An American classic comes alive

Mainstage presents To Kill A Mockingbird

Harper Lee’s To Kill A Mockingbird soared to the top of the bestseller’s list upon its 1960 release with its groundbreaking portrayal of racial injustice. Its messages of tolerance, justice, dignity, and courage continue to remain important today. Mainstage Center for the Arts will bring a beautiful stage adaption of this timeless tale to life as it presents To Kill A Mockingbird, February 3 -11.

To Kill A Mockingbird transports audiences to the sleepy Alabama town of Maycomb where depression-era siblings, Jem (Aidan Meagher, 13, of Audubon) and Scout (Emily Moore, 11, of Sewell), along with their friend, Dill (Michael Schaffner, 11, of Mantua) witness a tense tug-of-war between justice and racism in their community. It’s told from the perspective of eight-year-old Scout, whose widowed father, Atticus (Tim Rinehart of Cherry Hill), defends Tom Robinson (Steven Bryan of Queen Village, Philadelphia), a black man framed for a crime he didn’t commit. Bob Ewell (Tom Guzzi of Pittman) claims that Robinson attacked his daughter, Mayella (Samantha Morrone of South Philadelphia). Guzzi and Maronne are double cast, also portraying sheriff Heck Tate and Miss Maudie Atkinson, respectively.

Scout and Jem endure hostility from friends and discover hypocrisy and outrageous attitudes of adults in this coming of age story.

This compelling production is directed by Chris Melohn, 2010 Perry Award winner for Outstanding Direction of a play. His most recent work with Mainstage Center for the Arts was as co-director of 13, The Musical, June 2011 with Kevin Hurley. The pair is teamed up again in To Kill A Mockingbird with Hurley as assistant director and stage manager.

“When working with a stage adaptation of a powerful novel like To Kill A Mockingbird, I always go back to the original text to see if I can incorporate anything left out from the book to give the show more depth,” said Melohn.

“This is a story with a lot of depth,” continued Melohn. “I believe its messages are still relevant. For instance, I teach in a charter school that’s 98 percent African American. It makes me wonder how much progress we’ve actually made. And, the show educates about much more than racial discrimination. It’s all about connections between people, being nice to others no matter their social status, education, or differences from you. Those are the lessons Atticus was trying to instill in his children. He really was a man ahead of his time, and modeled after Lee’s own father.”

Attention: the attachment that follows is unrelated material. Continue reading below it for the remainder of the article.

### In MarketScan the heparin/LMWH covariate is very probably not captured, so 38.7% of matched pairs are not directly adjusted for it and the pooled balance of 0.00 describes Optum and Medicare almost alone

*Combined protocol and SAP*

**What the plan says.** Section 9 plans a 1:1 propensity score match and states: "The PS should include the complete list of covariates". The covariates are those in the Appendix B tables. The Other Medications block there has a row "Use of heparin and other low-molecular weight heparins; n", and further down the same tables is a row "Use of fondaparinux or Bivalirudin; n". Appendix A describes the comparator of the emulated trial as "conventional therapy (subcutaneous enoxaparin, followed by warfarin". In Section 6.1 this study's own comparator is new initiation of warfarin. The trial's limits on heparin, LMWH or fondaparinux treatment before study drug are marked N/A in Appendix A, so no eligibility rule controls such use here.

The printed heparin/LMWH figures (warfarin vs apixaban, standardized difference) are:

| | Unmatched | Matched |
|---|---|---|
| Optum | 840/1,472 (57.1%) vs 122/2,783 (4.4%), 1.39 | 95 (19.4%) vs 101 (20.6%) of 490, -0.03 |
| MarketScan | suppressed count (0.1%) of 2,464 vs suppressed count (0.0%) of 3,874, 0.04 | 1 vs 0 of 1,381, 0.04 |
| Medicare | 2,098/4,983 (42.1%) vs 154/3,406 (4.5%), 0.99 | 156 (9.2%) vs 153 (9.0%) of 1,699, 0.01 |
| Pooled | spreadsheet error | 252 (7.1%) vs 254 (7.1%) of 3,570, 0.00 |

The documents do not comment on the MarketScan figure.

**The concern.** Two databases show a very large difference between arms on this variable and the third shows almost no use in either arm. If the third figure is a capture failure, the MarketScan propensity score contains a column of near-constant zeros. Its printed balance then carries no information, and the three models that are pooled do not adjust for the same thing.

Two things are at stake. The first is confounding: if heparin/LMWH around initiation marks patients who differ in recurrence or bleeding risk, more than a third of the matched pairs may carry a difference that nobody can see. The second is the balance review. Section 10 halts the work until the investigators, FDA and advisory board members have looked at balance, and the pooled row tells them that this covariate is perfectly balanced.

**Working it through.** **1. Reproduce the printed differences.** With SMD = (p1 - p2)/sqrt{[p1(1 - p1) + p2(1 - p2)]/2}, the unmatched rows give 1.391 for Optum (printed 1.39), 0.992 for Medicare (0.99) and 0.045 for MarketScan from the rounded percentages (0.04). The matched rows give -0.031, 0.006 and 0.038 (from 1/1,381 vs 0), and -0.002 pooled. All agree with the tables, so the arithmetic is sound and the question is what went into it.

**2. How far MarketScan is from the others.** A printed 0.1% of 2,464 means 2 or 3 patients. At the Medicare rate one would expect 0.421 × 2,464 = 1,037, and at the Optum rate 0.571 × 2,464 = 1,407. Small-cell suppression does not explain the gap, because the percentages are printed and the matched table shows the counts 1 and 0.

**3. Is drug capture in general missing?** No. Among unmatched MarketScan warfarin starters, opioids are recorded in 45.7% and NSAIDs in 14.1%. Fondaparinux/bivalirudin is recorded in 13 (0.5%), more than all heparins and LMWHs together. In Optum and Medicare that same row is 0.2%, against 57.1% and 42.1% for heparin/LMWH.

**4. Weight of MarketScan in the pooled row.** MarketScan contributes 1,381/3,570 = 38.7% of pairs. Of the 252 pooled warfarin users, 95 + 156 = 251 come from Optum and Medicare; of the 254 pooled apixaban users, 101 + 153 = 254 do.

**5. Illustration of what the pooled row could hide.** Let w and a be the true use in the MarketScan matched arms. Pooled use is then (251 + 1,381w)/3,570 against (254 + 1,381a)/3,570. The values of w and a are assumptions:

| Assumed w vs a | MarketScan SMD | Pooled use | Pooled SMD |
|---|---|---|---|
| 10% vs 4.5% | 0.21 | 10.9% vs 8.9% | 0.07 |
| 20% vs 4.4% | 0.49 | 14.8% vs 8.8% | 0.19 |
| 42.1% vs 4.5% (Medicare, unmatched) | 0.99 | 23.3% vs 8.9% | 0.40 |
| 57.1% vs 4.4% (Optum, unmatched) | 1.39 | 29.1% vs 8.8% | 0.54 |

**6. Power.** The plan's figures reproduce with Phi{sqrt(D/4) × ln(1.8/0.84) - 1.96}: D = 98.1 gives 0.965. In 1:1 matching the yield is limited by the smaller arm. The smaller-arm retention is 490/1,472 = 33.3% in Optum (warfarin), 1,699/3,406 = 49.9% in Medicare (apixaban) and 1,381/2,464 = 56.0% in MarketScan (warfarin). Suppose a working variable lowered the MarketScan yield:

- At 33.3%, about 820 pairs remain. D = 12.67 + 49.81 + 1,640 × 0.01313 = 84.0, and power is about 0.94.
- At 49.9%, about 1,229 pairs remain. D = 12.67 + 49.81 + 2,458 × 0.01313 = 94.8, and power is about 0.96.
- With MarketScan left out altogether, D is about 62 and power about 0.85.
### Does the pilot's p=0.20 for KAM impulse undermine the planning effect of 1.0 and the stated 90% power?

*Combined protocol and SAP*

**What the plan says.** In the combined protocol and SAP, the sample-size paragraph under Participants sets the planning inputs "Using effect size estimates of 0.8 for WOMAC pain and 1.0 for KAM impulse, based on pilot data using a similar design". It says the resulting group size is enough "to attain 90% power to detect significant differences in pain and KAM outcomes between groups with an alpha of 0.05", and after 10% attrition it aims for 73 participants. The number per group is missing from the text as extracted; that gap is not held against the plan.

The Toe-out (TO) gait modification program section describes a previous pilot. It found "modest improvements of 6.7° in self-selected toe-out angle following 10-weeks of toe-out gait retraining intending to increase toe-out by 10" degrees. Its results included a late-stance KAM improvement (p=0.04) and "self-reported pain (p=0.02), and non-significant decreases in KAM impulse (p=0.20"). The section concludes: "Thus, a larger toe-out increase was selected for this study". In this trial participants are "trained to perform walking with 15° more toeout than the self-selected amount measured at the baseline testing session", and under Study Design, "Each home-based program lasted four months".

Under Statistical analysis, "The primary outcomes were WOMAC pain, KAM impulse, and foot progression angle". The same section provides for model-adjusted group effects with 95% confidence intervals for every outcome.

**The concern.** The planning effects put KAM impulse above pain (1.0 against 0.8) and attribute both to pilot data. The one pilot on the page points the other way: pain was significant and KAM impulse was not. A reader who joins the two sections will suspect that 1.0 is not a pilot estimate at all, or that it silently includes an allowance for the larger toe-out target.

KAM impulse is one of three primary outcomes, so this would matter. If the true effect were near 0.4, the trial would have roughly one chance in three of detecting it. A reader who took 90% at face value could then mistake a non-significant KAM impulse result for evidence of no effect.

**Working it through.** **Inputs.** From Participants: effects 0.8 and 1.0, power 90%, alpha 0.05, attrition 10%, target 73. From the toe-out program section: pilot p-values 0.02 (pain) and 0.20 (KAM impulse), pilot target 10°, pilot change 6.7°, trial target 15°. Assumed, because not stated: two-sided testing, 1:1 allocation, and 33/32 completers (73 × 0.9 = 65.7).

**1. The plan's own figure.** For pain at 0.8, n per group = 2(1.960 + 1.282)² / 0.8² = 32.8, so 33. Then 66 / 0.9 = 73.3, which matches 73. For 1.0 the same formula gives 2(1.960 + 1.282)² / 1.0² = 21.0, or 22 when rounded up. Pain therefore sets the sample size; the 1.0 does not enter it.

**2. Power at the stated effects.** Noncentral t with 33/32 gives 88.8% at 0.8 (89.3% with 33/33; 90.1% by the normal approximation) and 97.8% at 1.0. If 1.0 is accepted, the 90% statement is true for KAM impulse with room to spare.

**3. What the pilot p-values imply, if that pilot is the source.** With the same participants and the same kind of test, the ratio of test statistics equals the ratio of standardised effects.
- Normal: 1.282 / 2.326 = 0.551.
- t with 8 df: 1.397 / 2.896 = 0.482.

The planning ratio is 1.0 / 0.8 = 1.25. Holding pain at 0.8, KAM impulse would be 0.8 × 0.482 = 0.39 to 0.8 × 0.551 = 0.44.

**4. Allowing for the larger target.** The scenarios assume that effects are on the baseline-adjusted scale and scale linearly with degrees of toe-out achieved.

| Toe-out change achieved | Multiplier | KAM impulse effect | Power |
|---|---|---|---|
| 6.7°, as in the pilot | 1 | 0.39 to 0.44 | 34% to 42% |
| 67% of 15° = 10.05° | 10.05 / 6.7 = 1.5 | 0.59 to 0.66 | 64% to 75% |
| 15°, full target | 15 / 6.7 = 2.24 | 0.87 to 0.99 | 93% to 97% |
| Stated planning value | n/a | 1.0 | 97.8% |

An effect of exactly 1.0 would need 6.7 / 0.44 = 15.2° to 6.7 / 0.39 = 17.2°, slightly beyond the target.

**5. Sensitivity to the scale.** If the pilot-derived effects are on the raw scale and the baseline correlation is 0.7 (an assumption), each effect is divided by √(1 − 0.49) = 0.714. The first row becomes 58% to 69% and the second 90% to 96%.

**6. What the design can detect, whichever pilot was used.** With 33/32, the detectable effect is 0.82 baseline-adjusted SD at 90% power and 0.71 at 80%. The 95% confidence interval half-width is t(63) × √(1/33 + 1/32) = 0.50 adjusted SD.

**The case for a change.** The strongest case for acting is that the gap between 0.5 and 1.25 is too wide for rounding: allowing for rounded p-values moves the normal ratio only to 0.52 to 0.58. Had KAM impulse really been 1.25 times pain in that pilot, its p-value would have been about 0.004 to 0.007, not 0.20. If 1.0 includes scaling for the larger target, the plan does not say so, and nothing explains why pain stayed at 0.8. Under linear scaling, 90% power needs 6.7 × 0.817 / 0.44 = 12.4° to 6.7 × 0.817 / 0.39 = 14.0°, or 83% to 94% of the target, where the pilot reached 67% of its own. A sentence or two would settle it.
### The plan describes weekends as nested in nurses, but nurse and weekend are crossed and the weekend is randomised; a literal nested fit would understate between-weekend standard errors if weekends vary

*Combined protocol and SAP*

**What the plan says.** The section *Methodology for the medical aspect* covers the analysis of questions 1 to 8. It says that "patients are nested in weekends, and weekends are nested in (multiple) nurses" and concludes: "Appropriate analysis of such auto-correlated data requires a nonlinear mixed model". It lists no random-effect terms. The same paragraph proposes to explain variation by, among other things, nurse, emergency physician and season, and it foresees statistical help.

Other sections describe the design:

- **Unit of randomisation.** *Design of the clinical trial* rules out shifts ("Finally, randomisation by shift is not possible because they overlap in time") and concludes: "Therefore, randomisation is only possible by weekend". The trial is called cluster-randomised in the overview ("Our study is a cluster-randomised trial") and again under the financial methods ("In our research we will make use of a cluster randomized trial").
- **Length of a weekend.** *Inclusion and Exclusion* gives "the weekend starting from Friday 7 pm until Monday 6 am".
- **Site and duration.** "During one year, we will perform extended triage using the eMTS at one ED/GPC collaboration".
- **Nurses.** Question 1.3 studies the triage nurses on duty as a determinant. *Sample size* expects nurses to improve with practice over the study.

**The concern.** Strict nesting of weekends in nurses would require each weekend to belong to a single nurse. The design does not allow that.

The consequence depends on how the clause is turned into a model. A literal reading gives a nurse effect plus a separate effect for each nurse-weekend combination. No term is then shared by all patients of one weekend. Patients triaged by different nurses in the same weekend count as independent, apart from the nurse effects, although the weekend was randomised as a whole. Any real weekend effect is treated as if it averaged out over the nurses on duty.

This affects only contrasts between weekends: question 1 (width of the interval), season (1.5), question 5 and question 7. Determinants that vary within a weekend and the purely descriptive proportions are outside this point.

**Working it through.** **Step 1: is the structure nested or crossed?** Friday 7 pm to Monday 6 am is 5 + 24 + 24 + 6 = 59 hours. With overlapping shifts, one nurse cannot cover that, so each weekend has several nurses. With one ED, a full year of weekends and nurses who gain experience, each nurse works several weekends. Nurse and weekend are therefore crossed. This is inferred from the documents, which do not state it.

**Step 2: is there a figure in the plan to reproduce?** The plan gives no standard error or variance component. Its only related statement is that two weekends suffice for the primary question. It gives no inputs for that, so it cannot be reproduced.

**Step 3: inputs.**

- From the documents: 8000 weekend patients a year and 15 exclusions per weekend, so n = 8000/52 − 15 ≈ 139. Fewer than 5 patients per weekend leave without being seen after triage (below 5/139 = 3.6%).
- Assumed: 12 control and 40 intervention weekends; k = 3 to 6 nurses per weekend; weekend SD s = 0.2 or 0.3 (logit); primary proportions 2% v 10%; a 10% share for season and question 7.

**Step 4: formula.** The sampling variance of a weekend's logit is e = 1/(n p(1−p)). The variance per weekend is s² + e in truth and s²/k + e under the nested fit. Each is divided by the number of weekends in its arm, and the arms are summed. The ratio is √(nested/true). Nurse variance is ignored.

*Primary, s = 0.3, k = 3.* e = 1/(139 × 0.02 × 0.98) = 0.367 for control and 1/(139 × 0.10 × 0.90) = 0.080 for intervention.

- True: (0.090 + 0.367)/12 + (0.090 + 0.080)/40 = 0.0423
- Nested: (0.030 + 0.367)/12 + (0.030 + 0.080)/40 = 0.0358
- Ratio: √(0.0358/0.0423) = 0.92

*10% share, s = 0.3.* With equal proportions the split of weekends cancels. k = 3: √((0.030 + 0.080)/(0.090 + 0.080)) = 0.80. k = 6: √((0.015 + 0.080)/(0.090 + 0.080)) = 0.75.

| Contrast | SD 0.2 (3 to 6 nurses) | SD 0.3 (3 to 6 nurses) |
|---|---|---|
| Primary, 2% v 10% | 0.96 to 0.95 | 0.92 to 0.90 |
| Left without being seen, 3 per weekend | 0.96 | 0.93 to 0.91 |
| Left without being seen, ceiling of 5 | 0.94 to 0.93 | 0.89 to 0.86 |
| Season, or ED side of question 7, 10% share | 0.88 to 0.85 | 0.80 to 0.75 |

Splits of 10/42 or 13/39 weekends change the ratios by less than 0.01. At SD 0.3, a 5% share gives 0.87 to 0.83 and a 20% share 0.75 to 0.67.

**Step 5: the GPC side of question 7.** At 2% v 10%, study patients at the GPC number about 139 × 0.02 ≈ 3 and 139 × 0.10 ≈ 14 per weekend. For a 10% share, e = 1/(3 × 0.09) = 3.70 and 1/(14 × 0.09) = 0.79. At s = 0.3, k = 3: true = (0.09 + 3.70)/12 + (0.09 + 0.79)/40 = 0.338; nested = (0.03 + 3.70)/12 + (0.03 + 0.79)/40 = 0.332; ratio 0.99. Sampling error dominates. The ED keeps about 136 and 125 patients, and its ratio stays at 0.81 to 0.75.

The young actors in To Kill A Mockingbird are glad to have the opportunity to portray Atticus’ children.

“I’m very excited to play Scout. Acting, singing and dancing are the things I like to do best,” said Moore, who has participated in Mainstage Center for the Arts’ Summer Stage program for three years. “Since the book is often read by older students, I had never heard of it. But, it’s really important and I’m happy to have this opportunity. Our director helps me out a lot. He explains things to me so I get it right.”

Meagher, whose credits include playing Ben in Joseph and the Amazing Technicolor Dreamcoat and Lumiere in Beauty and the Beast, also speaks highly of Melohn, “He’s very encouraging and supportive. I feel comfortable working with him because I worked with him in the past. I believe acting is a great way to express yourself and it’s fun getting to know the other cast members. This show is unlike the musicals I’ve been in because there’s a constant dialogue. I like the change.”

Cast members from "To Kill A Mockingbird"

Yes, the issues brought to life in To Kill A Mockingbird are not resolved in song, yet this adaption includes light-hearted moments, entertains and provokes thought.

The cast also includes Toni Richards of Camden who plays Calpurnia, the Finch family’s cook, and Dan Hickey of Marlton, who portrays their neighbor, Mr. Cunningham.

Mainstage Center for the Arts’ To Kill a Mockingbird, sponsored by Comegno Law Group P.C., runs February 3,4, 10, 11; 8 p.m. in the newly-renovated fully accessible Dennis Flyer Theatre, Lincoln Hall, Camden County College. Ticket prices are $18/$21 for adults and $15 for senior citizens and students under 12. To order tickets, visit, or call (856) 227-3091. In addition, Mainstage is holding three matinee performances for schools and groups with discounted pricing. For more information about school performances, please call (609) 405-0306.

Mainstage Center for the Arts, located at Camden County College in Blackwood, NJ is committed to make the arts experience enjoyable for all its patrons. In an effort to make the shows, concerts, events, workshops, classes, and offices accessible to as many as possible, Mainstage offers many services for patrons requiring assistance. For anyone in need of assistance, please notify the office at (856) 227-3091 at the time of purchasing tickets, or at least five days prior to the event you are attending.

[box] Mainstage Center for the Arts, the parent program for Summer Stage, is a 501 © (3) non-profit organization committed to providing a creative, vibrant, and nurturing environment for youth and adults. This program is made possible in part by funds from the New Jersey State Council on the Arts/Department of State, a Partner Agency of the National Endowment for the Arts and by funds from the National Endowment for the Arts. This program is also made possible in part by funds from the New Jersey Cultural Trust.[/box]

Leave a Reply